It's been strange in recent weeks to watch the public debate on the downtown Spokane redevelopment project, especially the mainstream media's lack of coverage on the topic. Most strange has been the fact that the Coeur d'Alene Press has run two front page stories on the project while the Spokesman-Review has left much of its coverage to the back pages of the regional section. What gives?
If you believe the rhetoric presented by backers of the project (who are led by the Review's owners), this is the biggest issue to face the city since Expo '74 - a turning point with major consequences. But if you watch the media coverage you'd think the Showcase of Homes was bigger news. Certainly, the Review is in a tough position because covering your owners is a touchy subject. But the Review is undeniably the leading news source in the region, and not by covering this issue as heavily as it deserves, misinformation is allowed to persist and undermine the public perception of the project and process - possibly damaging the mall's public acceptance. In fact, by not covering it more, it can appear as if there is something to hide.
& quot;As media companies become huge conglomerates, it's hardly uncommon for business reporters to cover stories in which their bosses have a major stake, & quot; says Howard Kurtz, media critic for the Washington Post.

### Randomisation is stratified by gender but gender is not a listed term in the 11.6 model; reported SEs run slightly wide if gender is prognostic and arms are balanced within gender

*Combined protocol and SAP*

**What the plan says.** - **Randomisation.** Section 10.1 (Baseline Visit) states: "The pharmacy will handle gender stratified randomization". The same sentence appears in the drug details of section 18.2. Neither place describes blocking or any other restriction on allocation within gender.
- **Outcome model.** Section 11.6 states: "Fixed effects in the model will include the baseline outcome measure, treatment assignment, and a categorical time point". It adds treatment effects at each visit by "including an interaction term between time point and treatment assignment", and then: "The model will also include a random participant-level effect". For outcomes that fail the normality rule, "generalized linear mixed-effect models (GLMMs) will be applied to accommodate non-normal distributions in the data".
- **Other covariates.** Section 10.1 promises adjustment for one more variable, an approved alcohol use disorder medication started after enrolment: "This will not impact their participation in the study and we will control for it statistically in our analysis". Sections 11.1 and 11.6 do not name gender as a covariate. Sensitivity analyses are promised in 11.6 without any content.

This can create a tug-of-war between what the editorial staff wants to write and what the ownership wants to see in print, Kurtz says. That, however, has never been the case at the Review, says Managing Editor Chris Peck.
& quot;In all my years, I've never had a story killed that we wanted to run, nor have we ever had a story dictated to us. & quot;
Kurtz says it's always a tough balancing act, the downside of which is that a newspaper can lose credibility with its readers, which is what keeps a newspaper in business.
& quot;The ethical thing to do is cover the hell out of [the story], & quot; he says.
Peck says his paper's coverage has matched the extent of the opposition to the project, which he gauges at minimal.
But the aspects of the project raise issues the Review seems to take interest in when others are involved (Northtown?). There's the warning contained in the Review-commissioned Peirce Report that cities shouldn't grow too fast without proper reflection, and consider this quote from a staff editorial in the 6/17/95 edition of the Review: & quot;...land-use planning doesn't exist if it's a set of greases railroad tracks. & quot;
For the good of the community the Cowles family professes to care so much about, the city's news leader should tackle this story in a more meaningful manner so that issues will be better understood and confusion and ill feelings can be minimized.